Corporate Sustainability and Due Diligence
Over the past couple of years, European companies and financial institutions have been keeping a close eye on a wave of sustainability related legislation coming out of the EU. While financial institutions have already begun adopting to legislation resulting from the sustainable finance action plan, non-financial companies are likely to be preparing for taxonomy reporting, and the implications of the Corporate Sustainability Reporting Directive (CSRD). A major step towards fostering sustainable and responsible corporate behavior is EU's Proposal for a Directive on corporate sustainability Due Diligence (The Directive), which the Commission adopted on 23 February, 2022.
Soon, certain companies will also be required to include sustainability in due diligence process and supply chain management. The aim of the Directive is to tackle human rights and environmental impacts across global supply chains, and to “foster sustainable and responsible corporate behavior and to anchor human rights and environmental considerations in companies’ operations and corporate governance.
If the EU adopts this directive in its entirety, companies will need to address their adverse impacts on human rights and the environment, including in their value chains both inside and outside of Europe.
Background and Purpose of Corporate Sustainability Due Diligence
General concepts and theories such as Environmental, Social and Governance (ESG) and Corporate Social Responsibility (CSR) are increasingly being regulated by legislation from the EU, broadly across both the financial sector but also other companies that are covered by, among other things, transparency demands to combat greenwashing. The legal requirements are becoming increasingly precise and specific, in order to make the transition to a sustainable business and companies in alignment with the Paris Agreement and the UN:s Sustainable Development Goals (SDG).
According to the EU, the Proposal for a Directive on Corporate Sustainability Due Diligence has broad support from both companies and representatives of civil society. 70% of the companies surveyed say that a regulatory framework for corporate sustainability due diligence is needed.
What is Corporate Sustainability Due Diligence?
Companies play an important role in contributing to sustainable development. Until recently, the work towards corporate sustainability has been scattered and not uniform. The Directive is based on a study published in 2020, which highlighted the limited uptake of voluntary due diligence among companies in Europe. In line with other sustainability related regulations, the Directive aims to create a standardized and obligatory framework for addressing these issues.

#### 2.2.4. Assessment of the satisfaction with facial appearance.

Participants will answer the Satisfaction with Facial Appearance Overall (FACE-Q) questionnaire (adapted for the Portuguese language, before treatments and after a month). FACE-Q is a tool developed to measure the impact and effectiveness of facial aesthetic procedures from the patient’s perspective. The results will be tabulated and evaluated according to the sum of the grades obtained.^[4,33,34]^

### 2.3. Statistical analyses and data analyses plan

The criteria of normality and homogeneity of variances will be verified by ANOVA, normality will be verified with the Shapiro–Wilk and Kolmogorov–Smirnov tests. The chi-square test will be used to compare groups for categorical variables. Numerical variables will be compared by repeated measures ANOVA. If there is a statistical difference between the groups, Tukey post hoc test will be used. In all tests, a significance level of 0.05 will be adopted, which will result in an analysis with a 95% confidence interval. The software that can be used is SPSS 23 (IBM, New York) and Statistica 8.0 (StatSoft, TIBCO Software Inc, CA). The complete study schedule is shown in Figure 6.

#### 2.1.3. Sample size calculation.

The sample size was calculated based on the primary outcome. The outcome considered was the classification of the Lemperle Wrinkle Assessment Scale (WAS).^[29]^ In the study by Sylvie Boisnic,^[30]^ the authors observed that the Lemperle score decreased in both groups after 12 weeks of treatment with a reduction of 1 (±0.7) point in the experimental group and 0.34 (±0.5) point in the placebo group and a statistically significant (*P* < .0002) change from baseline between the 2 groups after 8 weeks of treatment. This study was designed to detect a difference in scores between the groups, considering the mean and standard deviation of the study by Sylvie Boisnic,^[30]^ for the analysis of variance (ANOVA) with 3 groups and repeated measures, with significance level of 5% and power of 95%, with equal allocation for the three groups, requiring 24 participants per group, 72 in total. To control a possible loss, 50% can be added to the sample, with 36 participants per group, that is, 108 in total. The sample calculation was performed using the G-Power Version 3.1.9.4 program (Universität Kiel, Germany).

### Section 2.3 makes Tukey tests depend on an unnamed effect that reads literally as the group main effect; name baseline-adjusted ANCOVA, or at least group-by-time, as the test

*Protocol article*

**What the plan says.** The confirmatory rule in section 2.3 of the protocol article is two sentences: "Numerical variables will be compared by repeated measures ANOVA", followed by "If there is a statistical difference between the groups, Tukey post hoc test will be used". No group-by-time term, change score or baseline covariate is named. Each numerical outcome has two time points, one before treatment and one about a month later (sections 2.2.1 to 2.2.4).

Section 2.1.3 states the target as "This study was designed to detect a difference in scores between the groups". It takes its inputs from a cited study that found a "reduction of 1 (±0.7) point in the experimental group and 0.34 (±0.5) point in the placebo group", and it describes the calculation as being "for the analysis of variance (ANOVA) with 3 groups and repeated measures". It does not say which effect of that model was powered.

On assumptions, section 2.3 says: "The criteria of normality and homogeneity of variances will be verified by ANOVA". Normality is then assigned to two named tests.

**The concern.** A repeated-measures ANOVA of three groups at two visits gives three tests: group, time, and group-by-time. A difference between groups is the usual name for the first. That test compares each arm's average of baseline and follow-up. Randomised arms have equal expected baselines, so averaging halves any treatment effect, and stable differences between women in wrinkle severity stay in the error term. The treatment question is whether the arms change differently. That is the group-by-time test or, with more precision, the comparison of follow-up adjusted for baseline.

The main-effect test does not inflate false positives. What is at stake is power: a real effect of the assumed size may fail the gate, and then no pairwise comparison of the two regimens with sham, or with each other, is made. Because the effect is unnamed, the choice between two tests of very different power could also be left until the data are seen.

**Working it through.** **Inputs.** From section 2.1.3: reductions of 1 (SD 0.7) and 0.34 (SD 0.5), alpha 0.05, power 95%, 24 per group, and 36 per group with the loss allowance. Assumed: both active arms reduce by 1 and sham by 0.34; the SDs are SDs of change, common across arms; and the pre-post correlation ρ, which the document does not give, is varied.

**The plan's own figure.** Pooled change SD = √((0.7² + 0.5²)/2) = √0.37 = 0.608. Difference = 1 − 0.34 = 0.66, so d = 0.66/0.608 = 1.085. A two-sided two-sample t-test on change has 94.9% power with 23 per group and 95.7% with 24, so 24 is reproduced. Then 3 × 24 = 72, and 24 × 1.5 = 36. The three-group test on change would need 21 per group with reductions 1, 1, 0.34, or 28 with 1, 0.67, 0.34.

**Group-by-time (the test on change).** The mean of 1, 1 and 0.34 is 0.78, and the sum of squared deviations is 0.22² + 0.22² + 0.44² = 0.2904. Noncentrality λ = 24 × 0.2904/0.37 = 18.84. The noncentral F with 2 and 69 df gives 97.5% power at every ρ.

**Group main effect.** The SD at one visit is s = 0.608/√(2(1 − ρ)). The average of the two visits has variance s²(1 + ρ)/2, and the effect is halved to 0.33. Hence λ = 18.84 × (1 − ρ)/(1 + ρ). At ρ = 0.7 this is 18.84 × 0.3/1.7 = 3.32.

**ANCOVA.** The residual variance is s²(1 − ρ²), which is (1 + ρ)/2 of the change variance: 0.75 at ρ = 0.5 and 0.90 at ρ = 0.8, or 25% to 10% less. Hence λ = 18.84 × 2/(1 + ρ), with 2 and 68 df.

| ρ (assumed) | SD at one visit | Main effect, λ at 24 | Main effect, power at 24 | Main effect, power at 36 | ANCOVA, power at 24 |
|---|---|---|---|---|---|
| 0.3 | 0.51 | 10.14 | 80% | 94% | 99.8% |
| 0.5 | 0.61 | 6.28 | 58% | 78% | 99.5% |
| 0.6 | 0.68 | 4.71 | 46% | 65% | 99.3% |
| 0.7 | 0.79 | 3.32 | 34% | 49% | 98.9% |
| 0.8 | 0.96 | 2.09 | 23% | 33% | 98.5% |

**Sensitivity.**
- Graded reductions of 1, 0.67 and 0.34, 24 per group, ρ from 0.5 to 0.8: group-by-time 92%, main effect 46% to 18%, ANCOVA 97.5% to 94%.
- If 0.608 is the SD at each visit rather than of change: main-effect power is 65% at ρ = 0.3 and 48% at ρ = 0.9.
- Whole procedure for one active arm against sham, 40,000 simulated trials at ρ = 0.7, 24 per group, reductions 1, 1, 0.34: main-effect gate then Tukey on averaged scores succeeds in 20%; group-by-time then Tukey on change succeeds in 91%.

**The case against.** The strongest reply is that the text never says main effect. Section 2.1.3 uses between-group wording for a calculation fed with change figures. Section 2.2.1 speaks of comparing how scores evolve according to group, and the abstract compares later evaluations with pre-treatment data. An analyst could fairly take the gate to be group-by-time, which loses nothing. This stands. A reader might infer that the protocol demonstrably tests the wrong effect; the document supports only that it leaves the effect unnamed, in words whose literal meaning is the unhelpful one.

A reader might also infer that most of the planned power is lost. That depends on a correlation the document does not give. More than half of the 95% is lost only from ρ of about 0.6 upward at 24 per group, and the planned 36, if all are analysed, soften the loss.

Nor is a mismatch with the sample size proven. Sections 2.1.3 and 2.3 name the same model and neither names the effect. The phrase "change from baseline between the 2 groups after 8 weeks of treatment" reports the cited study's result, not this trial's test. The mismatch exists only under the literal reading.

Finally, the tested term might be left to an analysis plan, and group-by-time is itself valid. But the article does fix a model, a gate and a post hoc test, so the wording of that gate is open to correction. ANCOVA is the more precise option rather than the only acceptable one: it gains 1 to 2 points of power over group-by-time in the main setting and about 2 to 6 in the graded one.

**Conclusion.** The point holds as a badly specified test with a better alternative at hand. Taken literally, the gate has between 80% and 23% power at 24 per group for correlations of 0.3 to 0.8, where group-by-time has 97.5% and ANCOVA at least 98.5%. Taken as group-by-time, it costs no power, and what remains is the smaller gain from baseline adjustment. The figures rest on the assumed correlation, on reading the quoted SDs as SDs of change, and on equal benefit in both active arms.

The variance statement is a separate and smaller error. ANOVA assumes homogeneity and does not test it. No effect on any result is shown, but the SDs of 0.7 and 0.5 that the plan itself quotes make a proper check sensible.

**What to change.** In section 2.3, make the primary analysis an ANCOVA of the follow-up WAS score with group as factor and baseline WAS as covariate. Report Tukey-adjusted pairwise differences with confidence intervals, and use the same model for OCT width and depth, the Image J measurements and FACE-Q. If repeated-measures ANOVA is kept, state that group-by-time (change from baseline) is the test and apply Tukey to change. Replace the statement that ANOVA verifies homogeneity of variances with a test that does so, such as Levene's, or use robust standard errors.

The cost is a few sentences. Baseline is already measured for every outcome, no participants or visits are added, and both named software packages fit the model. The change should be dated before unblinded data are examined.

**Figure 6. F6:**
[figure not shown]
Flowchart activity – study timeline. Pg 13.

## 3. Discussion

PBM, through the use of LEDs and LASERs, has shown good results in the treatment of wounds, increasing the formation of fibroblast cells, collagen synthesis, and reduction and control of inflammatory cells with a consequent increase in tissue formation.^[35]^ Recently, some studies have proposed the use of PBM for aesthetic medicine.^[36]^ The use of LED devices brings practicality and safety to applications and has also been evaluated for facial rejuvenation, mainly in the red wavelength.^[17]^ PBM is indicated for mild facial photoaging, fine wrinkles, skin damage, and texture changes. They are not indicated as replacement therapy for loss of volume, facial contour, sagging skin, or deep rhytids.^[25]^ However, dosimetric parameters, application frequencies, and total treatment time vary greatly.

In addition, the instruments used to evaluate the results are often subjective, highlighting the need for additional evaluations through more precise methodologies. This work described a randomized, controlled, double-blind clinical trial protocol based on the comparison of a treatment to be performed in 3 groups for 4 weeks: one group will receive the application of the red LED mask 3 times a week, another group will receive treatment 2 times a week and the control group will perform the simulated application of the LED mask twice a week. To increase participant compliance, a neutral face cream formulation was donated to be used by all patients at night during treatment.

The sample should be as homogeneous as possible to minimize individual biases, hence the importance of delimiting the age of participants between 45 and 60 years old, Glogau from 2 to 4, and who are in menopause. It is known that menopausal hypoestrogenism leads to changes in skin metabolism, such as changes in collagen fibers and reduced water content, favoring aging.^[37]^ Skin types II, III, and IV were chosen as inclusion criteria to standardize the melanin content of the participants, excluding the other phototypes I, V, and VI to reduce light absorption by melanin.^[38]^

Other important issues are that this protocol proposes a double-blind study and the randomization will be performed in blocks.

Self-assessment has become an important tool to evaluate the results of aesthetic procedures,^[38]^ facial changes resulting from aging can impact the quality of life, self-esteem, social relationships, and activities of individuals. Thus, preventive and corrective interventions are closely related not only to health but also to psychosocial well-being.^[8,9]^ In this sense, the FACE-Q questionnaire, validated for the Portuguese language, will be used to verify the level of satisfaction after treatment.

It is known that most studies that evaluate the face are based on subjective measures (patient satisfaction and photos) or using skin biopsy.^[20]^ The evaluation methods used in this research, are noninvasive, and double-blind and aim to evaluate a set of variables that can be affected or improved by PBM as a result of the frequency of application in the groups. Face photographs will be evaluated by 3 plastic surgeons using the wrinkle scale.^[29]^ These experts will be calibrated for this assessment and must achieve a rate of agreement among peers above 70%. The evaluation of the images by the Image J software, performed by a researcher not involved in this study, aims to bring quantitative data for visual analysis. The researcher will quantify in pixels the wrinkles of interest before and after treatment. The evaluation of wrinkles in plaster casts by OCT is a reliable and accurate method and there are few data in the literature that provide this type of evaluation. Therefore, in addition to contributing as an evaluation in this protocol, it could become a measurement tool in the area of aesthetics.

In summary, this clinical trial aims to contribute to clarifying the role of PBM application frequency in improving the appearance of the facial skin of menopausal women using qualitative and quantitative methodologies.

The proposed Directive contains articles for how human rights and environmental impact are to be valued in business decisions and strategy, by including these factors in the value chain, the corporate governance, and in management systems. The purpose is to minimize negative impacts on human rights and the environment, by obligating companies to perform due diligence process in order to have insight in how their business effect human rights and the environment.
Proposal for a Directive on Corporate Sustainability Due Diligence
The directive sets out a process of the due diligence that encompasses the following:
(1) Integrating due diligence into policies and management systems
This target pushes companies to include due diligence in all company policies, and that a due diligence policy must be created and kept up to date. These governance requirements will require companies to establish and maintain due diligence procedures. There will be a transition cost affected by this change.
(2) Identifying and assessing adverse human rights and environmental impacts
Companies will be required to identify and assess adverse human rights and environmental impacts (both within own operations, in subsidiaries, in their products and in the value chain) throughout the life-cycle of its products. The Directive specifically mentions the impact on human rights and environment linked to raw material sourcing, manufacturing, or at the level of product or waste disposal.
(3) Preventing, ceasing, or minimizing actual and potential adverse human rights, and environmental impacts
This step includes establishing a clear structure and strategy for how to prevent and mitigate potential adverse impacts, which should be clearly distinguished in the internal governance structure. For cases where potential adverse impacts on human rights and environment cannot be addressed by the measures upheld by the company, the Directive explains the obligation for companies to refrain from entering new relations and if possible, according to the law governing their relation – to temporarily suspend the commercial relationship. The temporary suspension should be upheld if it is reasonable to expect prevention and minimization efforts to succeed in the short-term.
If the potential adverse impact is too severe in respect to the activities concerned, a termination of the business relationship is expected.
(4) Assessing the effectiveness of measures